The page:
[Wikimedia-l] compromise?

Thomas Morton morton.thomas at googlemail.com
Sat Jan 5 13:13:23 UTC 2013

If you know nothing about surveys or statistics it is probably a good idea
not to describe a properly calculated metric (yes, I sat down and did the
math) as absurd, and then claim efficacy of your own informal survey.

Just sayin.

Incidentally I am not sure your point about the glassdoor reviews really
rebuts mine re the value of paying more money.

If we pay more to the current staff will they be a lot more productive
(hint; this doesn't often equate in the way you'd expect) or wil lthose
hard problems become easier?

And does increased wage offerings attract more competent staff? Again, this
does not always work out as you expect.

James, please don't take this the wrong way but all of your contribution so
far seems to be "Google educated", without any practical experience to
guide your words. I'm sorry if that is not the case, but you do appear to
be rolling out a lot of the "rookie" viewpoints on many different fronts.


On Saturday, January 5, 2013, James Salsman wrote:

> Again, I am not suggesting canceling anyone's health insurance or
> replacing it with increased salary. I am only trying to say that in
> the case of when a parent or sibling faces catastrophic medical
> expenses in the U.S., just over two years of the difference between
> typical junior software engineer pay at the Wikimedia and Mozilla
> foundations is the same amount that the average American who enters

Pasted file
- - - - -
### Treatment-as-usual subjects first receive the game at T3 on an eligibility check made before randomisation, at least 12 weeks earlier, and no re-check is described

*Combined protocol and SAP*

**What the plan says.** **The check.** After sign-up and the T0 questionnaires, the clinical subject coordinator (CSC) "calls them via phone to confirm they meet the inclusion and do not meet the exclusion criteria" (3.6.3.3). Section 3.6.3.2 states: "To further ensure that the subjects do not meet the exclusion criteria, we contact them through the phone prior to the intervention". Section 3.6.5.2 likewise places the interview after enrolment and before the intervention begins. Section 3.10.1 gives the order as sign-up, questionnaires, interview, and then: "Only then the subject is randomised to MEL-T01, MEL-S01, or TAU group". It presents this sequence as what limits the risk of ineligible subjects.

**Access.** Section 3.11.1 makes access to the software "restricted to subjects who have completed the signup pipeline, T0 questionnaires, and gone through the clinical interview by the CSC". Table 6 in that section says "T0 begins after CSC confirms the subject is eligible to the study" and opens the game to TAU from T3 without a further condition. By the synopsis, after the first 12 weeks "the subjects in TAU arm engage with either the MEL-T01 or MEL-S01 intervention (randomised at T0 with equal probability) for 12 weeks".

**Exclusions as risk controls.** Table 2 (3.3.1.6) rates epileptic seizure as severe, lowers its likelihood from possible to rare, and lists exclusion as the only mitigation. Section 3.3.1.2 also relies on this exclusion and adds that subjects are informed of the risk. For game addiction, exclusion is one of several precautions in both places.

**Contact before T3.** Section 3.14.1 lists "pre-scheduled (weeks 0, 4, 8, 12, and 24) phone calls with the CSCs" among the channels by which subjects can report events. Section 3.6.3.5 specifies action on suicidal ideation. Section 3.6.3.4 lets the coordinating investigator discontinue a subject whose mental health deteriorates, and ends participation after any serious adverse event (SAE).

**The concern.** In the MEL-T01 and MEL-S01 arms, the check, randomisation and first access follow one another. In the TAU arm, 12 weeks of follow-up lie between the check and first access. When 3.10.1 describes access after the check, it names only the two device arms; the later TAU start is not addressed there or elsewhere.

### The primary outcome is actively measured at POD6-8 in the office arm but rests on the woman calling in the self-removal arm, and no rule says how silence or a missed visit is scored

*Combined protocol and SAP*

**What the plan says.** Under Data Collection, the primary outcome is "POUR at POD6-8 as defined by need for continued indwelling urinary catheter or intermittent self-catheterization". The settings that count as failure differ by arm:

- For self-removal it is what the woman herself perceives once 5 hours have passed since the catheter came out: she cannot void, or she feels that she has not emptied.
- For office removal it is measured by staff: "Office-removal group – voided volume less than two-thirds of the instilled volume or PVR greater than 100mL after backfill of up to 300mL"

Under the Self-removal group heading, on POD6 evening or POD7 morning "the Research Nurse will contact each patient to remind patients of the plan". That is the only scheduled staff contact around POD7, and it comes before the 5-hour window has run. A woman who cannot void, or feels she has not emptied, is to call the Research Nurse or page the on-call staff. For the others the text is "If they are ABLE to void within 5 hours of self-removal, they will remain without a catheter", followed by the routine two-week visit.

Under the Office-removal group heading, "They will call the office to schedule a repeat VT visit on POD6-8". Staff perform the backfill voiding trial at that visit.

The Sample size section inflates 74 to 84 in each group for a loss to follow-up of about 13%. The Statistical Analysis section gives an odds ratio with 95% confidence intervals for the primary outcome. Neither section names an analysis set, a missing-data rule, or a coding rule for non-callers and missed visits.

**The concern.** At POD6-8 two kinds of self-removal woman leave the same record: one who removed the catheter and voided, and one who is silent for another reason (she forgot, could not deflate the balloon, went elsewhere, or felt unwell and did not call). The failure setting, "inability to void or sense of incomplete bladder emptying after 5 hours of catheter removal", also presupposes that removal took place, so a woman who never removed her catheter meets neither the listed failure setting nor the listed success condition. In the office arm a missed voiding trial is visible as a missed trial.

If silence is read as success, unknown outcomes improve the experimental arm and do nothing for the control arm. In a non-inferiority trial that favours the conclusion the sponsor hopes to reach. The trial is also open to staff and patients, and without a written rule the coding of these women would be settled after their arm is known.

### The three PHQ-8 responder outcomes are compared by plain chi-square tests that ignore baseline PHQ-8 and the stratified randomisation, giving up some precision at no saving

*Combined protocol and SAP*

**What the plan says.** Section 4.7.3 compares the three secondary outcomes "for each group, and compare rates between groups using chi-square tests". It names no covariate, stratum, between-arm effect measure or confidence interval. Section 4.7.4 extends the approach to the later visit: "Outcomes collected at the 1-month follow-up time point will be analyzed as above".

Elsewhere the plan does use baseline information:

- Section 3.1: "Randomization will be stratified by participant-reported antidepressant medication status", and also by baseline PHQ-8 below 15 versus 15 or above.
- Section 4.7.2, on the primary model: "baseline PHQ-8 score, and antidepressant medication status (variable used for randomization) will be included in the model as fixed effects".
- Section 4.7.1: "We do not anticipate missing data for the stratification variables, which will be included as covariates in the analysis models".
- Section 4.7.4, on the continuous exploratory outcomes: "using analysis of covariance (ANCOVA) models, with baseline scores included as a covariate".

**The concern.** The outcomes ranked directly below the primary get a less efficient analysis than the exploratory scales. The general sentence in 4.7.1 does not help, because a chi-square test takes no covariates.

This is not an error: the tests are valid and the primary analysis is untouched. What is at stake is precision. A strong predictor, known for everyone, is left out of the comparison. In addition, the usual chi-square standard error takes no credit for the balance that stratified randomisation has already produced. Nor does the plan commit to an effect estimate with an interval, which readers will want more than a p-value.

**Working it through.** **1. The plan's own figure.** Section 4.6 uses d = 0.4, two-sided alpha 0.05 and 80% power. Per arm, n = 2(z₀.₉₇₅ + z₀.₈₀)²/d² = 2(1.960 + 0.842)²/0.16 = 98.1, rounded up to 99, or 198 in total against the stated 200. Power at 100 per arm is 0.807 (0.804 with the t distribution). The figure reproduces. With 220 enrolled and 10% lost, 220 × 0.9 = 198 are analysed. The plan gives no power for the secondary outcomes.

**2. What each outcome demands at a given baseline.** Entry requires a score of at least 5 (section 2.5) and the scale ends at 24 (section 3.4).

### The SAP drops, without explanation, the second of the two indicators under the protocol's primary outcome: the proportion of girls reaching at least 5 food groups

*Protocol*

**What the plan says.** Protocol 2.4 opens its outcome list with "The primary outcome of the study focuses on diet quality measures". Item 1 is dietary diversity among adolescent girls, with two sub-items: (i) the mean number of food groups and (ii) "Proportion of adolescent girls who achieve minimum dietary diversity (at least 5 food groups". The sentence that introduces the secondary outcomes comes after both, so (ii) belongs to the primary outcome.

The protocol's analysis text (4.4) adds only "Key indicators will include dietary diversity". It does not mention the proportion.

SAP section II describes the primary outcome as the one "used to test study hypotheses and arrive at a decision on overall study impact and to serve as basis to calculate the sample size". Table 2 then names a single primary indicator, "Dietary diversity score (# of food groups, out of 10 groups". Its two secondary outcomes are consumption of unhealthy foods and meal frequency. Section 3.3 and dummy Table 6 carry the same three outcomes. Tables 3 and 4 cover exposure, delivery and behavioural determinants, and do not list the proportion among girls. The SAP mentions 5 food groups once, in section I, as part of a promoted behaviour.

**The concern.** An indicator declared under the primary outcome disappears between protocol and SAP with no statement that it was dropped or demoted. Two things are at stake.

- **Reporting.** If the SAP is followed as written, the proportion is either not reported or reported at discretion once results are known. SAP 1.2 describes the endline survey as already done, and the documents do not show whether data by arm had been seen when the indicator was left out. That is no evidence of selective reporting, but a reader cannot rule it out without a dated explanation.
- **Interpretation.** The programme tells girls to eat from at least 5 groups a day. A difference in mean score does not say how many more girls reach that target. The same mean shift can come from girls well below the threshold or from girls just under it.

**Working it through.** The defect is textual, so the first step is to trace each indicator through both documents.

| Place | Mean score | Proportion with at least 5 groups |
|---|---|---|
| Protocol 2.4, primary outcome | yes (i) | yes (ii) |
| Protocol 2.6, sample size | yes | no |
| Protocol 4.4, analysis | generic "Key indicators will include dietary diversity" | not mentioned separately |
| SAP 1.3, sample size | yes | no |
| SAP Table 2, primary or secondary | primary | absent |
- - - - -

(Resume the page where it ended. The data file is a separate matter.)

> bankruptcy because of medical expenses has in debt.
> > On 5 January 2013 11:11, Thomas Morton <morton.thomas at googlemail.com<javascript:;>>
> wrote:
> >
> >> So the foundation should NOT throw money at staff without showing that
> >> paying extra would bring the charity significant increases in value.
> If the nine reviews added to
> http://www.glassdoor.com/Reviews/Wikimedia-Foundation-Reviews-E38331.htm
> over the past two weeks does not establish that, then I can't imagine
> anything will.
> >>> A representative sample of 384 donors is sufficient to establish the
> >>> answer with 95% confidence. I am not suggesting asking all however
> >>> many million there have been.
> >>
> >> I call this number the magic 384, it's a common rookie mistake when
> >> designing surveys for a million people.
> >>
> >> With a sample size of 384 you do get 95% confidence, with a confidence
> >> interval of 5%. So the data is fairly meaningless (if 49% of your
> >> respondents say X then that could represent anything from 44 to 54
> percent
> >> of the population).
> If my preliminary informal survey of a much smaller number of donors
> is representative, then the results will be much closer to 100%
> agreeing that the Foundation should meet or exceed market pay than
> 50%.
> >> You need around 12000 for any solid degree of confidence. And I believe
> we
> >> have a lot more than a million donors across a wide variety of cultures.
> That is absurdly excessive. There has never been a Foundation donor
> survey of more than 3,760 donors, and that number was only chosen
> because of a requirement to measure fine grained demographics in
> categories for which few respondents were expected. 384 is plenty to
> resolve a yes/no or below/meet/exceed question at the 95% confidence
> level unless anyone has any actual evidence that the result is likely
> to be close.
> I am convinced that if asked, donors would think it is irresponsible
> to pay so little that Oracle employees are more satisfied.
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